GOODMAN: Internet comments facilitate poor behavior

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When I started working for the Marquette Tribune a few years ago there was an upperclassman columnist who really knew how to get people talking. His columns were provocative, controversial and often about a hot topic on campus when they appeared on newsstands. This columnist was someone people loved to hate.

I would sit at Tribune staff meetings each week anxiously awaiting the Viewpoints budget so I could hear what type of controversial topic he had chosen to tackle next. Same-sex marriage? Check. Marquette administrative issues? Check. Affirmative action? Of course. Criticism of the way females on campus dressed? You bet.

The man may have been controversial, but he was highly informed in his attempt to do what any good columnist should – he stirred the pot.

No matter what he chose to write about, a pattern formed: the column would get published, angry comments would pour in and debates on social media would ensue.

This pattern was not unique, though, as it can be seen across the entire Internet on a daily basis.

Whether it’s on YouTube, ESPN during a big game or news sites, the Internet has become comparable to an elementary school playground – a place where bullying, name-calling and gossip is rampant. The only difference is that while elementary school children are punished for picking a fight (we all remember being in time out during recess), full-grown adults often escape such consequences with the “get out of jail free card” that is the Internet.

A current example of this is seen in CNN.com coverage of the recently-surfaced video of former Rutgers University men’s basketball coach Mike Rice physically and verbally abusing his players. If one solely reads the comments prior to reading the headline, it’s almost impossible to know what the story is even about.

The debate begins with how only “boys” play sports past their youth, whereas “men” get real jobs. From there, arguments about the economy arise and how the United States’ status as a world super power depends on whether or not universities make money on Division 1 athletics. Throw in an occasional “dummy” or “idiot” and the statement, “I didn’t see him chasing them with a chainsaw or bat … half the males over 30 probably had a coach like him growing up. America seems to be becoming a tad delicate” and you have the gist of the comments section.

Even something as adorable and inspiring as the popular “A Pep Talk from Kid President to You” video on YouTube can’t escape the wrath of online commenters. The video is called “ignorant” and discussion turns to issues of race, politics and comparing the child in the video to current U.S. President Barack Obama.

Locally, this year’s Marquette Student Government election has produced plenty of negative commentary on social media and the Tribune’s website. In an election that should be about platforms, issues and the student body’s future, the Internet has served as a stage for personal attacks, hurt feelings and anger geared toward the administration.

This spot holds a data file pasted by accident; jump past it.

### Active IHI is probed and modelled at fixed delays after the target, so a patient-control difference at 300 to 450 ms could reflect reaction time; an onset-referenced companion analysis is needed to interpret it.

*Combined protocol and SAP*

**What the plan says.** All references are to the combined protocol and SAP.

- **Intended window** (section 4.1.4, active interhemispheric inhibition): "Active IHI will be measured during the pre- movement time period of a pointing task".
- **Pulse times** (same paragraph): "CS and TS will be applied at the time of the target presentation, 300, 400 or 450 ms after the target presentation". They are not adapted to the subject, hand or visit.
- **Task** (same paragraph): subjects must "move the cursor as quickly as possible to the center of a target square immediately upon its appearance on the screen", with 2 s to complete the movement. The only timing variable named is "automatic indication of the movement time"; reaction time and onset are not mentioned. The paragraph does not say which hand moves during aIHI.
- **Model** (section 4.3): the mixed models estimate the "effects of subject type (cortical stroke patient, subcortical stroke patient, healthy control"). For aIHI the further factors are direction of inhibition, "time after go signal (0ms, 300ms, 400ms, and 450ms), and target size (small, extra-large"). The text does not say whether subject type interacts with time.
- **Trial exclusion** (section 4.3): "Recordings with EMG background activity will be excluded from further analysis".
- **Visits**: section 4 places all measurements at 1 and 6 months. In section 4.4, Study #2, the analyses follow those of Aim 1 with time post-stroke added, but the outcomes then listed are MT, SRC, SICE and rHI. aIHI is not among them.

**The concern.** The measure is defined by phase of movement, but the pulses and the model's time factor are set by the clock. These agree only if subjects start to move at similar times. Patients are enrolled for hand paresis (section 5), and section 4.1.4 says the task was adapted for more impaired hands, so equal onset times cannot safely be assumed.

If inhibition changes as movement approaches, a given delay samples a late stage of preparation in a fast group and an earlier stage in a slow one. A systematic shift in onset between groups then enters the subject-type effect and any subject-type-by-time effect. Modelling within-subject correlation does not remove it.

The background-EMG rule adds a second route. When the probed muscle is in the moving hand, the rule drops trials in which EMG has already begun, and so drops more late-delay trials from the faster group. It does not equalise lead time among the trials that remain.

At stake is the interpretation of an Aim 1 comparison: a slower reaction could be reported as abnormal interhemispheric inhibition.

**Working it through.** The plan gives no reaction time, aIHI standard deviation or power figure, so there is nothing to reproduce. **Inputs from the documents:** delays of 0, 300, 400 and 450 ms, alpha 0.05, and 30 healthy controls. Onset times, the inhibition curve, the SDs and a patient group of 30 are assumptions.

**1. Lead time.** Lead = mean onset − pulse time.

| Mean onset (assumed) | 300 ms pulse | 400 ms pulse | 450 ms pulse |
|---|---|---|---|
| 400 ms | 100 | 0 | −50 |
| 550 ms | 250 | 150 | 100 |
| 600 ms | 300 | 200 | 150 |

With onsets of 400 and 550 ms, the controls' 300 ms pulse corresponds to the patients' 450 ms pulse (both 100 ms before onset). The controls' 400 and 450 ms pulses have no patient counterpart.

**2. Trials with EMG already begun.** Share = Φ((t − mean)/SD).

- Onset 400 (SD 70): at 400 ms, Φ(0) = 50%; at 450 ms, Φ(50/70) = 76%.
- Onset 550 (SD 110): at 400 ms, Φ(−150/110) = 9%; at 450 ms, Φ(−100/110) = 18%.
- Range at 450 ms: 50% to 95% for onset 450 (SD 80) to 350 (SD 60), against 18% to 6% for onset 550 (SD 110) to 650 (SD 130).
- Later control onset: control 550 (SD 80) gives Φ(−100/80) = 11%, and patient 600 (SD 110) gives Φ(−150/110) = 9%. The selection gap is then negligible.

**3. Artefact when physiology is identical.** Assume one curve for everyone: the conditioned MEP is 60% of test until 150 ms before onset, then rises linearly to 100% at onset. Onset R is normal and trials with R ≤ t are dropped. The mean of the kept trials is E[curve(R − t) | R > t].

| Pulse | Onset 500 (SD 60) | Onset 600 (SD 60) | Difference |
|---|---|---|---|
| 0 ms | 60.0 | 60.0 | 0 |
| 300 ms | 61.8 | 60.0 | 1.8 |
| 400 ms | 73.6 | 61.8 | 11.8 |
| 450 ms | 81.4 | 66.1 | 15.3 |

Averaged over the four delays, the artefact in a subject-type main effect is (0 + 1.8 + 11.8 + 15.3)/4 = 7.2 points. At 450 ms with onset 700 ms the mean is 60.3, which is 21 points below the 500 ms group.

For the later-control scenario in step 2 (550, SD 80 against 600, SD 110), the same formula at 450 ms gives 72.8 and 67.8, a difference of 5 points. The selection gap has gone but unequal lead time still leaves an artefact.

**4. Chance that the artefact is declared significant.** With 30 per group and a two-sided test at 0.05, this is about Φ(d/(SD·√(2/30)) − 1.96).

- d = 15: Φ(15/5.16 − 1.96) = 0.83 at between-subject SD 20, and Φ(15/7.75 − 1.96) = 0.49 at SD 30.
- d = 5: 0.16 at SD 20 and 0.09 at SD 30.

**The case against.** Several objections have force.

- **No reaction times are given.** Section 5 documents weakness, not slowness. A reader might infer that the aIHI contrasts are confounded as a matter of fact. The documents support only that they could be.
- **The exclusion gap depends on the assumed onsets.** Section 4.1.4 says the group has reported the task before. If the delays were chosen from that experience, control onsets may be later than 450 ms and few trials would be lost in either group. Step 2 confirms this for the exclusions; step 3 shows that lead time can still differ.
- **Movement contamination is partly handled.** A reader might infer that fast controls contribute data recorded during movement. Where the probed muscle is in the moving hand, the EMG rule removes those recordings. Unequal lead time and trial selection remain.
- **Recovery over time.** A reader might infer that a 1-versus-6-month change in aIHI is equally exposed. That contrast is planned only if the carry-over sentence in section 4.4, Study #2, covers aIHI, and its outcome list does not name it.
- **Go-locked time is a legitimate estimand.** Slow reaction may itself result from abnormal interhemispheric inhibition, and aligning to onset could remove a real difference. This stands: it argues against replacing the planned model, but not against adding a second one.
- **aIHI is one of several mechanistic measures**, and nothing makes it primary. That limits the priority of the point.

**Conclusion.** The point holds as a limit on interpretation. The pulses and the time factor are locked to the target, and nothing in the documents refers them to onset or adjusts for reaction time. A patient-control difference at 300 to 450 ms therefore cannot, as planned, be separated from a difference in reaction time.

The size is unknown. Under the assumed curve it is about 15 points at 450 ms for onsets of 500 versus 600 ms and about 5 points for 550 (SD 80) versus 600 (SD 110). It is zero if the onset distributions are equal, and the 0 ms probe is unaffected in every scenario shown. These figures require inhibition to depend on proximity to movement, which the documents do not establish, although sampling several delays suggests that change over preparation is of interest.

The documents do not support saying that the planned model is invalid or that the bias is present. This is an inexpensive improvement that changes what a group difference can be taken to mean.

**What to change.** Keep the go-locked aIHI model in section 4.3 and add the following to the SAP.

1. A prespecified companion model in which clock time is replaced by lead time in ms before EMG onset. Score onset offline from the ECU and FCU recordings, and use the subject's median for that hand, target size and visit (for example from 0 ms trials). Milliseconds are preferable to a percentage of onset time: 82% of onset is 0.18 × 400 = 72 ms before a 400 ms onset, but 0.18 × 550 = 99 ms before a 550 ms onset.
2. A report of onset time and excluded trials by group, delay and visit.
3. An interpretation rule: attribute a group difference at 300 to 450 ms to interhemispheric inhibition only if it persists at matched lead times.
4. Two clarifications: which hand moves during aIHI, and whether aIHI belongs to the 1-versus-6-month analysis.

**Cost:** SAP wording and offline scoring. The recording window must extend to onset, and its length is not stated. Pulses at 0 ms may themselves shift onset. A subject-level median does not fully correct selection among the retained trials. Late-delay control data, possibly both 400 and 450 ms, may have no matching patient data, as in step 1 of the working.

Criticism is a wonderful thing as long as it’s constructive and well-intended. I’ve personally been criticized many times for my viewpoints, and although there may be an initial urge to Facebook-stalk the commenters or respond negatively, there’s an ultimate value in realizing that the criticism obviously occurs for a reason.

For instance, to the individual out there who believes I have no meaningful opinion other than that expressed in my column about the Steubenville sexual assault case: Thank you for the heads up, and in some ways, you have a point.

Some of my recent columns have been far too fluffy – nobody wants to read about my spring break plans or personal issues (except for my mom, of course, who is keeping an eye on you, Mr. Anonymous Commenter). Readers want something meaningful, well thought out and worth their time. I recognize that at times, I haven’t always provided such content, and I plan to work a lot harder to make my columns more worthwhile going forward.

The beauty of the Internet is that it keeps society informed while equally giving everyone a voice and means to be heard. It becomes a problem, however, when that amazing opportunity is abused.

We all know that a computer allows us to hide behind a screen and say whatever we want, but that isn’t an excuse for speaking without thinking. We have responsibilities and ultimately, there are still consequences reinforced by Google searches and employment background checks that not even anonymous postings can protect us from.

The ability to comment online is a privilege and discussion-enhancing tool if used in a passionate, interested and educated manner. But in order to maintain such a privilege, it’s our job to ensure that the ability to hide behind a screen doesn’t mask us from the effects our negative comments can have on others in everyday life.

Brooke Goodman is a senior studying political science and journalism. Email brooke.goodman@marquette.edu with anything you’d like her to write about.

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